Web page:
Irish construction firms continued to record strong growth of activity during November, supported by a further sharp increase in new orders. Rising workloads encouraged companies to up their rate of job creation and increase purchasing activity, that’s according to the Ulster Bank PMI.
Meanwhile, there were further signs of intensifying price pressures. The Ulster Bank Construction Purchasing Managers’ Index® (PMI®) – a seasonally adjusted index designed to track changes in total construction activity – posted 59.8 in November, remaining well above the 50.0 no-change mark and thereby signalling a strong monthly rise in activity. This was despite the index dropping from the seven-month high of 62.3 in October. Anecdotal evidence suggested that signs of improving economic conditions had helped lead to growth of activity.
Commenting on the survey, Simon Barry, Chief Economist Republic of Ireland at Ulster Bank, noted that: “Irish construction activity continues to grow at a very solid pace according to the latest results of the Ulster Bank Construction PMI. The headline PMI fell back modestly in November from October’s exceptionally high levels, but a reading of 59.8 signals further rapid expansion, and at a pace slightly ahead of the average seen in the sector’s three-year recovery to date. Details across the main sub-sectors paint a mixed picture. There was a very encouraging further acceleration in residential activity which took the Housing PMI to its highest level since February, in the process leaving housing as the strongest-performing activity category last month. This is further welcome evidence of sustained, solid expansion in an area where strong performance is badly needed given the housing supply shortfall. Commercial activity also continues to expand at a rapid rate, albeit that the pace of growth eased from October. Civil Engineering continues to underperform, however, with activity decreasing in November, having been unchanged last month. Near-term prospects for Irish construction firms continue to be underpinned by ongoing improvement in new business flows, though the pace of New Orders growth did ease back in November. In turn, the buoyancy of activity and new business trends remains a very important driver of job creation in construction, with the pace of employment growth quickening for the second month running, to its highest level since February.”
Fastest expansion seen in housing category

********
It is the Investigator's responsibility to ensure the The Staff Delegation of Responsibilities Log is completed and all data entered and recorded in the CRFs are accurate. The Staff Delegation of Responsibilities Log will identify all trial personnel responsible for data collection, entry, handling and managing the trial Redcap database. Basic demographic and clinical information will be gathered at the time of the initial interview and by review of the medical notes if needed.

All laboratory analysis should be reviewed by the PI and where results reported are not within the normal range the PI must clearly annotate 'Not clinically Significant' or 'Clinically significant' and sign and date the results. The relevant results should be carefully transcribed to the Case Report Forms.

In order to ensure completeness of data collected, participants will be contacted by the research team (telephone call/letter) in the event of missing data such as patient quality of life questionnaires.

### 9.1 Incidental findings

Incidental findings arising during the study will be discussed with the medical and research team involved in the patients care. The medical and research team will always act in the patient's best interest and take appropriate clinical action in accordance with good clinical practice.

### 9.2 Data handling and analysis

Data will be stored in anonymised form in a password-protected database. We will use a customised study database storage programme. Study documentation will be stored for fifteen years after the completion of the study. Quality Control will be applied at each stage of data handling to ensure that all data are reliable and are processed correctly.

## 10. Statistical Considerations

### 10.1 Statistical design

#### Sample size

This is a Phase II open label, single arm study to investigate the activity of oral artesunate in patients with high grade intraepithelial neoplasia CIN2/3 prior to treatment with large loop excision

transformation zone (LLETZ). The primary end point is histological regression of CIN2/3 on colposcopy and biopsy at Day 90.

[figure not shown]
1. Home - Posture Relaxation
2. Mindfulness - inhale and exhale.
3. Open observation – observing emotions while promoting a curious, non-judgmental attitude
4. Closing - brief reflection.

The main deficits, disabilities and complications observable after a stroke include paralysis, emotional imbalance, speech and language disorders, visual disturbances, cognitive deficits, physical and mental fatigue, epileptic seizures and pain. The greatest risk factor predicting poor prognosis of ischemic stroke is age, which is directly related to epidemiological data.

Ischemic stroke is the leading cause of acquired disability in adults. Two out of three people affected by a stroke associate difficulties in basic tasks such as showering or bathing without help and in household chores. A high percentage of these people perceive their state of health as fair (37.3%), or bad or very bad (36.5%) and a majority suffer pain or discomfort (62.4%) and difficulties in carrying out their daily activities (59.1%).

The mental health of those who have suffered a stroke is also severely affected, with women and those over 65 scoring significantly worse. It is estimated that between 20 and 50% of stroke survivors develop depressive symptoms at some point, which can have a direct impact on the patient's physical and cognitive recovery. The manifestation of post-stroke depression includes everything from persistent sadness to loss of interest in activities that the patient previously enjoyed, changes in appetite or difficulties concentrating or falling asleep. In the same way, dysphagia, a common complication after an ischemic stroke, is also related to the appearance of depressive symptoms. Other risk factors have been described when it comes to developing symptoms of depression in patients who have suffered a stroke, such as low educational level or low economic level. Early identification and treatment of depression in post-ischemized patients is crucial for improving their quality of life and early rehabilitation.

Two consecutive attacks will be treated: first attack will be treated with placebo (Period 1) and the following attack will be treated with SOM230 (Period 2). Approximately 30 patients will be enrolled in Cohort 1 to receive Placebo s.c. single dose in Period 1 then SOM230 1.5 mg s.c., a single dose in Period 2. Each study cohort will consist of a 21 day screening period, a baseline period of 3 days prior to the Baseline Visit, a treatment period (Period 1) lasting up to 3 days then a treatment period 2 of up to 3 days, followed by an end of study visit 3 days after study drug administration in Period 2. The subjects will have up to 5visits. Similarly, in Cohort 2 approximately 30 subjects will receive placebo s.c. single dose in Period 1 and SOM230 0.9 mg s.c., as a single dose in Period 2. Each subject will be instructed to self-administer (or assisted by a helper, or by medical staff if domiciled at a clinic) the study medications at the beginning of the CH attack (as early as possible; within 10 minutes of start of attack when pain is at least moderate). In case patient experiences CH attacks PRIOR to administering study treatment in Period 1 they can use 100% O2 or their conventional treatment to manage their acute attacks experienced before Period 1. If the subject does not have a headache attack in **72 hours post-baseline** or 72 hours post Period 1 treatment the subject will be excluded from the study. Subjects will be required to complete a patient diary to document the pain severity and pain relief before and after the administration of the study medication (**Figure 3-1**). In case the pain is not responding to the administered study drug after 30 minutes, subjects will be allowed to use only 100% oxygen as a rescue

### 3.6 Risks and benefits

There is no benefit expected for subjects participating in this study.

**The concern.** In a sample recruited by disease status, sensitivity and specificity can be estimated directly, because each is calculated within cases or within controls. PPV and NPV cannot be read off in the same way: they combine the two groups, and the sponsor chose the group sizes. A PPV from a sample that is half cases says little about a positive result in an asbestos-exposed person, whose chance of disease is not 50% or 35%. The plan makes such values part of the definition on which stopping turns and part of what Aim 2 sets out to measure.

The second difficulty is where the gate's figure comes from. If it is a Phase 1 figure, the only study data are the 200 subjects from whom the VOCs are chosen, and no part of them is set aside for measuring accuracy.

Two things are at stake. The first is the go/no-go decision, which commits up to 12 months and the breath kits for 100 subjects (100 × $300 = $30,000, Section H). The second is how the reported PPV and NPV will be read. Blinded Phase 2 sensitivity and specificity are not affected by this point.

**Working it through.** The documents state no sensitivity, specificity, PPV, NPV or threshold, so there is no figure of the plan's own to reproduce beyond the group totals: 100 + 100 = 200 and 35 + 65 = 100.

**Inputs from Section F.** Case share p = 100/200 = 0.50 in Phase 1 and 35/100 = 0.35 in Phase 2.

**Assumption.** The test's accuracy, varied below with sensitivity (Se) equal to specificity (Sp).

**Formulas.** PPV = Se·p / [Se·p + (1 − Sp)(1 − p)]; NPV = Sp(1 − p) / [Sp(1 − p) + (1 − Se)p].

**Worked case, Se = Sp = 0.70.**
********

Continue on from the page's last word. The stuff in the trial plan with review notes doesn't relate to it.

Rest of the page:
The best-performing sector in November was housing, the first time this has been the case in seven months. The rate of expansion in the category was substantial, having quickened for the second month running to the fastest since February. Commercial activity continued to rise sharply despite the rate of growth easing from the previous month. Meanwhile, civil engineering activity decreased following no change in October. Activity in the sector has risen only once in the past four months.
Further marked rise in new orders
In line with the trend in activity, new business increased at a sharp but reduced pace in November. Some firms highlighted increased tender enquiries.
Sharper increase in staffing levels
With workloads continuing to rise, companies took on extra staff. Moreover, the rate of expansion quickened for the second month running and was at a nine-month high.
With new work increasing, companies raised their purchasing activity accordingly, extending the current sequence of expansion to 33 months. Moreover, the rate of growth was considerable.
This increase in demand for inputs contributed to a further lengthening of suppliers’ delivery times. Vendor performance deteriorated solidly, albeit to a lesser extent than in October.
The rate of input cost inflation quickened for the second month running in November and was the fastest since August 2015. The latest rise was also sharper than the series average.
Business sentiment remained strongly positive, despite easing from that seen in the previous month. Optimism was recorded at 56% of firms, with signs of improving market conditions and expectations of new order growth supporting positive sentiment.
Simon Barry, Chief Economist, Republic of Ireland, Ulster Bank.
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